Pepper seeds, sowed!

As I have learned throughout the years, pepper is one of the most economic veggies to grow. They are easy to take care of (once they are in the garden) and can give you fresh peppers for about 5-6 months out of a year, not to mention you can pickle, freeze the extras and use them later. Growing peppers from seeds is not hard, and it can save you a lot of money considering each pepper plant in the store can sell up to $3.50. You can grow your own pepper starts for a fraction of the cost. You will also have the luxury of picking the right varieties yourself.

The peppers I choose this year are : Sweet Eda Bell Pepper and Estella Bullhorn Pepper(From New Dimension Seed). Sweet Eda is a great quality bell pepper, the plant is low and robust, producing tons of peppers with thick meat and great flavor. Estella is a great pepper for making chili rellenos. It matures extremely early and has a long producing season.

2" pots and trays;
Packets of pepper seeds;
Fresh potting soil;
slow release fertilizer (the kind with polymer coatings).

1. For every bag of potting soil add 1 C. of the slow-release fertilizer.
2. Place the 2" pots in the trays. Fill the pots with potting soil.
3. Place 2-3 seeds in each pot, lightly press the seeds into the soil.
4. Cover the trays with a thin layer of the potting soil.
5. Water the trays with a watering can that will distribute water evenly and gently.
6. Place the trays in a nice warm spot, preferably on a south facing window or on top of a heating mat (Most gardening supply stores have them). Keep the pots moist, but not soaking wet. And wait for your pepper seeds to germinate.
The ideal germination temperature is 80F, if the temperature is lower it will take longer to germinate.
Note: If the temperature is too low (say below 55F consistently), then you might not get them to germinate no matter what.

When pepper seeds germinate, remove all seedlings but the strongest one in the pot. Remember: only one (1) pepper plant per pot. This can be hard for beginning gardeners, but absolutely essential! As in a 2" space only one pepper plant can develop healthy and strong. When pepper plants are 2" tall, Transfer them to 4" pots. Then await for spring to finally arrive and transplant them to your garden.

Winter Salsa

You don't have to settle for the store bought salsa from the jar just because you don't have fresh tomatoes in the garden. Here's my "semi-fresh" salsa:
1 pint of home canned tomatoes (canned at peak of tomatoes producing season last summer);
1 small white onion, finely chopped;
1 clove of garlic, finely minced;
1/2 C. fresh cilantro, chopped;
Juice of 1 lemon;
Juice of 1 lime.
Mix all ingredients together, viola!

Anyberry Cobbler-Delicisou!

Anyberry Cobbler
I made a boysenberry cobbler with a bag of frozen boysenberry (about 2 C). This recipe is based on a recipe I got from my friend Kathy a long time ago, with a little improvising. It turned out delicious! It goes like this:
1 stick of butter (1/2 cup),
2 C. fresh or frozen berries (or other fruit),
2 eggs,
1 cup of sugar,
1 cup of flour,
1 t. baking soda,
1/2 t. baking powder
1 C. of white or yellow cake mix (this was the improvising part),
Melt butter in a large bowl, sift dry ingredients, add to butter, add eggs. Stir until the mixture is incorporated (it's ok to have lumps). Pour berries in a 9x9 square pan, top with flour mixture. Bake in a preheated oven at 350 F for 40 minutes.
(It tasted so good, it was gone before I busted out my camera. So I had to make another one just to take the picture...)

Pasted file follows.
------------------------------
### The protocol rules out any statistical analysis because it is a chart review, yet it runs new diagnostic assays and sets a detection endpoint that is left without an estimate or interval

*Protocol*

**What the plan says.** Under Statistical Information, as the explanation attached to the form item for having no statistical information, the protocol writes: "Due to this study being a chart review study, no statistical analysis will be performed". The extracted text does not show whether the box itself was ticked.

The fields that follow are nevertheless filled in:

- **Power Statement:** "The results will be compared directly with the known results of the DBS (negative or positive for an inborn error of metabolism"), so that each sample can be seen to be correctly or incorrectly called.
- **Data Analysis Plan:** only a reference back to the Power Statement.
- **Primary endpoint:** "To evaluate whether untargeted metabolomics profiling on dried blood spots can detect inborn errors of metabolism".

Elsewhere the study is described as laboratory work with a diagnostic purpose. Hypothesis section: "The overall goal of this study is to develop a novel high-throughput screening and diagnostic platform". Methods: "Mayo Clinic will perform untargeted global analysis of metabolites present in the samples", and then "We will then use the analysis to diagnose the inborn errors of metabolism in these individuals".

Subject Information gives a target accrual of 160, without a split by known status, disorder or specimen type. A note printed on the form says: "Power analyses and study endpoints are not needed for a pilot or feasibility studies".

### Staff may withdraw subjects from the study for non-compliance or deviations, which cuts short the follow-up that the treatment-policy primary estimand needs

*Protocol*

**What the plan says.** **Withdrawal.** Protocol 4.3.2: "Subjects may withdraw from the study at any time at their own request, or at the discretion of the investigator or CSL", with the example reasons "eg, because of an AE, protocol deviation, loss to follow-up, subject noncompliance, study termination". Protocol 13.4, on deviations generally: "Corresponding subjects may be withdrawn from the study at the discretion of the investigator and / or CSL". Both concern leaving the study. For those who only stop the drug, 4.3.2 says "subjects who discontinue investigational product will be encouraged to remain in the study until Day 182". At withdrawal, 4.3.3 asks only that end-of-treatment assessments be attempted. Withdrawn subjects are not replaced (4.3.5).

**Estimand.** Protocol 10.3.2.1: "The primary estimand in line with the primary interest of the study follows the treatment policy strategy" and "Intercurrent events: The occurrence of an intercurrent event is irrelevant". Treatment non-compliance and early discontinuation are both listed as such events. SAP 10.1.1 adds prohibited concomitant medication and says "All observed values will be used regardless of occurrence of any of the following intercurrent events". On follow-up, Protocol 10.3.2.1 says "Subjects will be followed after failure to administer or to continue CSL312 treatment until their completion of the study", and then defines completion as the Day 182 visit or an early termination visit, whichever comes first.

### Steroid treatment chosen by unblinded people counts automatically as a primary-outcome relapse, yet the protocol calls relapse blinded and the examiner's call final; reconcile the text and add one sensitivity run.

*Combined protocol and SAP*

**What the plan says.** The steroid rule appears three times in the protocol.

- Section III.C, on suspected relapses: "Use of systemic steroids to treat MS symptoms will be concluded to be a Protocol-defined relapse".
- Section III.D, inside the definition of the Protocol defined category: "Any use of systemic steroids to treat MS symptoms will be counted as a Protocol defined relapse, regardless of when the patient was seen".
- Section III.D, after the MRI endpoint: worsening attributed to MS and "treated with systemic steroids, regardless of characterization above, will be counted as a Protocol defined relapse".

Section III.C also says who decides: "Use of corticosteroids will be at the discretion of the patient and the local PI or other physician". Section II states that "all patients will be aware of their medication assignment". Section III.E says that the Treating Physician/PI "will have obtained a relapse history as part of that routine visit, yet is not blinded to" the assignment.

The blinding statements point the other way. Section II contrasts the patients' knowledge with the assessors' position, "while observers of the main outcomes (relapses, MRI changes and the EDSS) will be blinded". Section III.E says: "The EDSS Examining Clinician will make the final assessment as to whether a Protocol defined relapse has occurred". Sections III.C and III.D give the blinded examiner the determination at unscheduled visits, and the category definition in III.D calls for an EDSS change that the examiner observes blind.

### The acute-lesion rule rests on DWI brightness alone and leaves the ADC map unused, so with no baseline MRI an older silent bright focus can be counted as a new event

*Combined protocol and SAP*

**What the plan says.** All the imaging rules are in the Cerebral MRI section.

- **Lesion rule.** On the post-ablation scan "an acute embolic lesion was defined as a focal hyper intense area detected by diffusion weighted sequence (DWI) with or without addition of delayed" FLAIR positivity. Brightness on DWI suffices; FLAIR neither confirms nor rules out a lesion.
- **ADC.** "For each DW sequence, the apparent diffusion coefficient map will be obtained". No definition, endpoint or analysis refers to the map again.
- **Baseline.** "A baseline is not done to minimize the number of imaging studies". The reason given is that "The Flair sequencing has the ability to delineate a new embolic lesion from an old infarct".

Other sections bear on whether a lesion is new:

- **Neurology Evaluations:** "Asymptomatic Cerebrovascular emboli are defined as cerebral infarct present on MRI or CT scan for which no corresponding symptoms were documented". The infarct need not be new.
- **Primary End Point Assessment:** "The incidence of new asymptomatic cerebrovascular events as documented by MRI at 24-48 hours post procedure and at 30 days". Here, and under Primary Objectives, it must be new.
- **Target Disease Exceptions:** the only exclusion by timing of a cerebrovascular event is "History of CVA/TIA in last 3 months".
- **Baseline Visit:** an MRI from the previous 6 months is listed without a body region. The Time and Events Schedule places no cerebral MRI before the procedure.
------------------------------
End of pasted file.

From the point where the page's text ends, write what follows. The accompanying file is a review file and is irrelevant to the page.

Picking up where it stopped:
Garden: Time to start your pepper plants!

Pepper is one of the most economical vegetables to grow. With proper planing and timing, you can harvest peppers for 4-5 months out of your own garden, and you can preserve the excess peppers by freeze or pickle them.

February is time to start your pepper plants. Select varieties you like and pick the early kinds. The following is a few varieties I grew last year (see blog titled "Battle of the Pepper Field"):

1. Estella Pepper: The Estella Pepper is a bullhorn shaped one that is mild when young and develop more pungent taste when matured more. It is ideal for Chili Relleno. The pepper is a lot like Anaheim pepper with one distinct benefit-the skins are a lot easier to come off when charred. I also used this pepper a lot in my salsas. It is a extreme early maturing variety and was ready to harvest before any others and lasted until early December.

2. Sweet Eda Bell Pepper: This is an early maturing bell pepper. The peppers are very meaty and sweet. A good tasting pepper. The plant doesn't get very tall, and is sturdy and robust. It sets fruit easy and has high yield.

3. Jalapeno Pepper: I started this one from seeds in Feb. I thought the small pepper may be maturing earlier, but it didn't. The plant is 50% taller than the Sweet Eda and peppers matured after both the Estella and Sweet Eda. However, it was well worth the wait. I got tons of jalapeno peppers and they have this sweet taste on top of the hotness. I made many many snacks of jalapeno poppers and they were ALWAYS popular.

4. Yellow Banana Peppers: This is a bullhorn shaped pepper but is not hot. Plant is very productive, maturing later the Estella. I made a lot of pickles with this one and I also used them for salsa to add flavor and bulk.

5. Super Hot: This is a super hot pepper, super productive, early maturing. Grow waives of peppers like cloud. The peppers are milder when young and get VERY HOT when old. I couldn't eat the red ones, and I consider myself have good tolerant for heat in food. I got a good recipe from Kim, my Korean friend, of stir fried super hot with anchovies... it was mouth watering good and also burns coming and going....

That't all the peppers I grew last year. I think now I should go get the seeds in the pots so I can have peppers again this year!

Spring is right around the corner, so happy gardening!